6792341 Canada Inc. v. Dollar It Ltd., 2009 Carswell Ont. 2514

The franchisee received a purported disclosure document before entering into a franchise agreement with the franchisor. The disclosure document did not contain certain information required by s. 5 of the Arthur Wishart Act (Franchise Disclosure), 2000 (the Act) and the relevant Regulations. The franchise proved not to be successful after approximately eight months. The franchisee argued that disclosure was so deficient that it did not amount to disclosure for the purposes of s. 6(2) of the Act, which provided for a two-year rescission period. The franchisor claimed that deficient disclosure only permitted rescission under s. 6(1) of the Act, which provided for a 60-day rescission period.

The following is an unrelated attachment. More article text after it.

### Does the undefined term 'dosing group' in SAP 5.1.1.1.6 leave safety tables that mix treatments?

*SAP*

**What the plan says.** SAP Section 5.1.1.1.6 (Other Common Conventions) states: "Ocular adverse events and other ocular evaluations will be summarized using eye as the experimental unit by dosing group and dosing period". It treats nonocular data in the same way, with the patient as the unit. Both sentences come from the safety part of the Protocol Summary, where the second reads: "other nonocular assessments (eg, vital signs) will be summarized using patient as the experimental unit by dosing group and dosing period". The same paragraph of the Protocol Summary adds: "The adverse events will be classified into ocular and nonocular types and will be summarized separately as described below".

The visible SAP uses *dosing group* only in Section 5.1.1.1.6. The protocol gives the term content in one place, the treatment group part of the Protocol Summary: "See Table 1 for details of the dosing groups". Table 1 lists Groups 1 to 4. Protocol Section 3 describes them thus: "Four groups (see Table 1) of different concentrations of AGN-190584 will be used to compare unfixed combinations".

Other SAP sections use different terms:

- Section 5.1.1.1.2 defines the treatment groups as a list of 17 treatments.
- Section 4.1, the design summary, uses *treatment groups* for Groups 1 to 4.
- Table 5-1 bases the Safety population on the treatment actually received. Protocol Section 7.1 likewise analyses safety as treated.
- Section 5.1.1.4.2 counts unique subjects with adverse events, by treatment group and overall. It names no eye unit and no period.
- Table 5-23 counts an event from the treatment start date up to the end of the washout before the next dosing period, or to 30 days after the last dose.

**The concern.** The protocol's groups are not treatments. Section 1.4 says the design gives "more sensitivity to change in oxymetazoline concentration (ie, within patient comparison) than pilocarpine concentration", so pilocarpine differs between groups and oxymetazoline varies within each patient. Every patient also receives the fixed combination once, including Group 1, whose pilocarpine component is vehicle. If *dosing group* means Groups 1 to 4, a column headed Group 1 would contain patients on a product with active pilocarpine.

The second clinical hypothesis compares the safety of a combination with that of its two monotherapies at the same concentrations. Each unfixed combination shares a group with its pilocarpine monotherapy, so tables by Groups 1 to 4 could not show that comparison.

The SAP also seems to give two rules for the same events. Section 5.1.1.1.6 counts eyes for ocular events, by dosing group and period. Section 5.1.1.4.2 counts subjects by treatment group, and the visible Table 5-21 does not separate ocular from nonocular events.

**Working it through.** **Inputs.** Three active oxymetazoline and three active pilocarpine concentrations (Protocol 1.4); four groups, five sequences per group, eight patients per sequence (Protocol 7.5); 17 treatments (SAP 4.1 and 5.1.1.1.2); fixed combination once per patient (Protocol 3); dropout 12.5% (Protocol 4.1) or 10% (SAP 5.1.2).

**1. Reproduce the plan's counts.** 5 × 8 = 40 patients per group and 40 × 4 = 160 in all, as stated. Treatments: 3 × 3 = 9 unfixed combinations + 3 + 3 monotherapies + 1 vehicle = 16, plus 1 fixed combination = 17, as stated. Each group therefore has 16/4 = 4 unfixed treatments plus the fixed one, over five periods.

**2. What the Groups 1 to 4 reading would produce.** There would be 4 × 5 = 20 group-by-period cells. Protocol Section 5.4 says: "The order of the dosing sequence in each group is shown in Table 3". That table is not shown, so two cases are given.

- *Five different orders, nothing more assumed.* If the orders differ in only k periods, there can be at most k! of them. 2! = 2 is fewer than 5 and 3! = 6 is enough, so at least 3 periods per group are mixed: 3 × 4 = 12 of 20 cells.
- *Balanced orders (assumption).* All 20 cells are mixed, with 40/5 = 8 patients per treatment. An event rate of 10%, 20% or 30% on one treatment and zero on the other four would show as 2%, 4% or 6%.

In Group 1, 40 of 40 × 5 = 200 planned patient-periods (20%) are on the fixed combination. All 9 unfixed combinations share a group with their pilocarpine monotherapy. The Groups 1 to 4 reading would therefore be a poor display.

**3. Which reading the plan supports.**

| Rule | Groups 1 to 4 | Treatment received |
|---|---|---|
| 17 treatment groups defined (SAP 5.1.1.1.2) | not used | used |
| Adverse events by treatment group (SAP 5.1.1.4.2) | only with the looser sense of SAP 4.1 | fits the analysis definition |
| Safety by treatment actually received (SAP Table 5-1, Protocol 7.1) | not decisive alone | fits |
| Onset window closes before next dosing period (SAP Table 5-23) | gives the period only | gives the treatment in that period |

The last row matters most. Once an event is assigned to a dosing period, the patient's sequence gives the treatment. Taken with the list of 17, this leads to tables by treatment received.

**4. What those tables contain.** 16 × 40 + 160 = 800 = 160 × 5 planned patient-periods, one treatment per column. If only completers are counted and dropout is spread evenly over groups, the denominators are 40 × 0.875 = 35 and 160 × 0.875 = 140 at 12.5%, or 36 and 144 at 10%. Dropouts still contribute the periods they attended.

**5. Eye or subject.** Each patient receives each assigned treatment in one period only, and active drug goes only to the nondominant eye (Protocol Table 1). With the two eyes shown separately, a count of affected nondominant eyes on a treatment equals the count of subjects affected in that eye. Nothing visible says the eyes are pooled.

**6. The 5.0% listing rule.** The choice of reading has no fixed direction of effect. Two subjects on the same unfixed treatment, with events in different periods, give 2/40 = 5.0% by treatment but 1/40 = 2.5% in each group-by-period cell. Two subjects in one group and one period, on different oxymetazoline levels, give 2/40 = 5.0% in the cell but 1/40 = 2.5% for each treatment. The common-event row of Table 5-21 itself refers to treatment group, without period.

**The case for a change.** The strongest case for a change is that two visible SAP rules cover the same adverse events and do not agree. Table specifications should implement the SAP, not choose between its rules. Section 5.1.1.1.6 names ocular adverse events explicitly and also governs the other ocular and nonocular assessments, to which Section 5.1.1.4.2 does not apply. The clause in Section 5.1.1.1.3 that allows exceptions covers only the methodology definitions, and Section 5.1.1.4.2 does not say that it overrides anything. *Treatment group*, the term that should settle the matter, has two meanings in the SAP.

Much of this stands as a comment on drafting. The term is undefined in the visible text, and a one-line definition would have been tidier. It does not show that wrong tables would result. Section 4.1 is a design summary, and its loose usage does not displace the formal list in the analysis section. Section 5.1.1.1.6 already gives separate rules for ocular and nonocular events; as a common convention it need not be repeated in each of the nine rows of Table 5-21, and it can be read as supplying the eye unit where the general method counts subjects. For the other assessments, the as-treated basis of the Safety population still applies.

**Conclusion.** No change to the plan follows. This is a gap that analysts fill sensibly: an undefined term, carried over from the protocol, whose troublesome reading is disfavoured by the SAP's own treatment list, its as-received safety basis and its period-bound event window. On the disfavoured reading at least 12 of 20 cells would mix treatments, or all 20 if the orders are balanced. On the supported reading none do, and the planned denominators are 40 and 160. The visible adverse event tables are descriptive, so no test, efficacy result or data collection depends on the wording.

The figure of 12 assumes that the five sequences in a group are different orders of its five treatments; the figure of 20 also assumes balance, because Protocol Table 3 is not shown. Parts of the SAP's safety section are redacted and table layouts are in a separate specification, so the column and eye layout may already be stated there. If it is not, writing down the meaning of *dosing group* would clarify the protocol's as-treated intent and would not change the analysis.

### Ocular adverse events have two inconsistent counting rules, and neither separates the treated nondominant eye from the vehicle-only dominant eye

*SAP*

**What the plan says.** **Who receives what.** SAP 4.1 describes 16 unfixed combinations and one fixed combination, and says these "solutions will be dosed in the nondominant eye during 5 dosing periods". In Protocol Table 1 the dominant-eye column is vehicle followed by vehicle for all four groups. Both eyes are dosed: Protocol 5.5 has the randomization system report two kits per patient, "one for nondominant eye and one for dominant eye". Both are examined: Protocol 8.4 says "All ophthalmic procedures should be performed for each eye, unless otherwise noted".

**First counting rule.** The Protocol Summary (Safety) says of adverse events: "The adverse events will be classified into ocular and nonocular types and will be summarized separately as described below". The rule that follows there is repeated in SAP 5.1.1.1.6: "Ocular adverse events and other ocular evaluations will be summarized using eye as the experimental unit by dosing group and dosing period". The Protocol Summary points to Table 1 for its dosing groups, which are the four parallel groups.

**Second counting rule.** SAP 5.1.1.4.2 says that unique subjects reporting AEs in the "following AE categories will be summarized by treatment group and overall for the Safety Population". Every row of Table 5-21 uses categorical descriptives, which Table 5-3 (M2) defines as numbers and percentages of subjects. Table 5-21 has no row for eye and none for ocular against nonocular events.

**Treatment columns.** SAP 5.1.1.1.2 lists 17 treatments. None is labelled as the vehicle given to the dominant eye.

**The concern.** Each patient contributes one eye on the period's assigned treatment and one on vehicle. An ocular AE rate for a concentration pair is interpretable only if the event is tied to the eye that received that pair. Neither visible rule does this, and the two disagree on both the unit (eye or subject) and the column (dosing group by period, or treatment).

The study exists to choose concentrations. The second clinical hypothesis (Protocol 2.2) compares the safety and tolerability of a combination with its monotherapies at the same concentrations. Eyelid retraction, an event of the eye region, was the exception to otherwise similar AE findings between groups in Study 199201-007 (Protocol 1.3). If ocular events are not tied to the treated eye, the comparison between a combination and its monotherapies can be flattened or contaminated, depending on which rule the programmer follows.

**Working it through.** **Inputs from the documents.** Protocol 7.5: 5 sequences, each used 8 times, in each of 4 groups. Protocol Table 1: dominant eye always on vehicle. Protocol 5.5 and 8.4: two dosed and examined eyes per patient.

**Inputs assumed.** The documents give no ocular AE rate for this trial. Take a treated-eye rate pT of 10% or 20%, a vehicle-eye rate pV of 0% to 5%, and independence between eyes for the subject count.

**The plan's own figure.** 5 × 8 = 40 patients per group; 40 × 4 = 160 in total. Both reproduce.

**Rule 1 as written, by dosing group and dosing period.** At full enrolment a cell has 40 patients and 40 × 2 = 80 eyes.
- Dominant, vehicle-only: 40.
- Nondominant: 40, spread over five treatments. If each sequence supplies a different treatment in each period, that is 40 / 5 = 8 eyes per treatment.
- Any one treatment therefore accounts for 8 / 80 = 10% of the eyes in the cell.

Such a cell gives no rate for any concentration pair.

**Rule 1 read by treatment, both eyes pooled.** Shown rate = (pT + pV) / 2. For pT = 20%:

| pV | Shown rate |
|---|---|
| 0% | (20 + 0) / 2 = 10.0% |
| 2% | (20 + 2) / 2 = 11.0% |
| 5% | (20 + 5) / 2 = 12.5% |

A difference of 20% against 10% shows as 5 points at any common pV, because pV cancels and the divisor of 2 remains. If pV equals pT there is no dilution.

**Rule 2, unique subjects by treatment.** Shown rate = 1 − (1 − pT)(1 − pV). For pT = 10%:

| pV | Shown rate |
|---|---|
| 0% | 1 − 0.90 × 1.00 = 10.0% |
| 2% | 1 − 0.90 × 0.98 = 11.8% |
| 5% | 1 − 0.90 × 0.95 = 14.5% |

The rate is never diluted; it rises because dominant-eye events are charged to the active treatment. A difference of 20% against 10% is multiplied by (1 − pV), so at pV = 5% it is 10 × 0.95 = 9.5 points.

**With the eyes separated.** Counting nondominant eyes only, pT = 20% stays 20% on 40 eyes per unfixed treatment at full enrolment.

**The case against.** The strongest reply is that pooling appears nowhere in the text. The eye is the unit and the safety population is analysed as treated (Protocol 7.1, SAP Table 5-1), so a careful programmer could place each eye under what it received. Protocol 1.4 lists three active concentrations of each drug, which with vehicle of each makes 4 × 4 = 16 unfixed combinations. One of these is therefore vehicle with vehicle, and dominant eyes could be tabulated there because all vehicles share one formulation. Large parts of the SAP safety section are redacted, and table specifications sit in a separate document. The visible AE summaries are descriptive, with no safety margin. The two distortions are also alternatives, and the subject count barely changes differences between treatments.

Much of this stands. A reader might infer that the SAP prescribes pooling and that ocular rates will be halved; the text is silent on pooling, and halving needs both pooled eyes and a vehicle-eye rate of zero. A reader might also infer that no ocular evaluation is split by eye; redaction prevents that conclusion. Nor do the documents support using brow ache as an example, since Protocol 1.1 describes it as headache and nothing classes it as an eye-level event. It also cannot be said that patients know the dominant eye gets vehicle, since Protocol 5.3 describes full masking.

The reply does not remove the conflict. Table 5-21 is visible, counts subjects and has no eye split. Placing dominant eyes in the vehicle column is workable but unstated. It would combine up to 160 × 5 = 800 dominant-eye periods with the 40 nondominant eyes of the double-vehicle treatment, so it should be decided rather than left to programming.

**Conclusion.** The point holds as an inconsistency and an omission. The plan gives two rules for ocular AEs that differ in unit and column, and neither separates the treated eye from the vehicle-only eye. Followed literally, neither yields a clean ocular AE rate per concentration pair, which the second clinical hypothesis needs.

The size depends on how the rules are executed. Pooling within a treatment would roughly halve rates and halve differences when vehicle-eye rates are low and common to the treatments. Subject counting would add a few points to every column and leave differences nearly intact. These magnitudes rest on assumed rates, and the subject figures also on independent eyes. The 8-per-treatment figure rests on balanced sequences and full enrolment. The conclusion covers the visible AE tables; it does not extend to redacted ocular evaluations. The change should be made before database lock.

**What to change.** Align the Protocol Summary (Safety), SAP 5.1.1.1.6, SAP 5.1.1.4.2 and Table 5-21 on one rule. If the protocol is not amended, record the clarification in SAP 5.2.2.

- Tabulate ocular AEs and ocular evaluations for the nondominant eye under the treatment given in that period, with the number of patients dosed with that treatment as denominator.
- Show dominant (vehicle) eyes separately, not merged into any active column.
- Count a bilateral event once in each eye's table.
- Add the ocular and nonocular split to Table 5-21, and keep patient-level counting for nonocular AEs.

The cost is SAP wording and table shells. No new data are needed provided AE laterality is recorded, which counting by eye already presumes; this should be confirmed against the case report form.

The franchisee unsuccessfully brought an application for a declaration that it had a right to rescind the franchise agreement under s. 6(2) of the Act without penalty or obligation. The franchisee appealed and the appeal was allowed. The trial judge’s interpretation of ss. 6(1) and (2) defeated the entire purpose of the Act which was to protect the interests of franchisees. Disclosure under the Act was not optional. A single complete disclosure document had to be provided. The franchisee was not provided with information that would have enabled it to make an informed decision to enter into the franchise agreement. The failure to sign and date what purported to be the “Franchisor Certificate” was in itself a basis for finding that the disclosure document was not in compliance with the Act. Complete failure to disclose financial information precluded any finding of substantial compliance. The franchisee should have received a copy of the head lease under which it was expected to enter into a sublease with an affiliate of the franchisor, as well as information about the sub-landlord. Other deficiencies in the disclosure document were so stark and material that it could not be considered a disclosure document under the Act.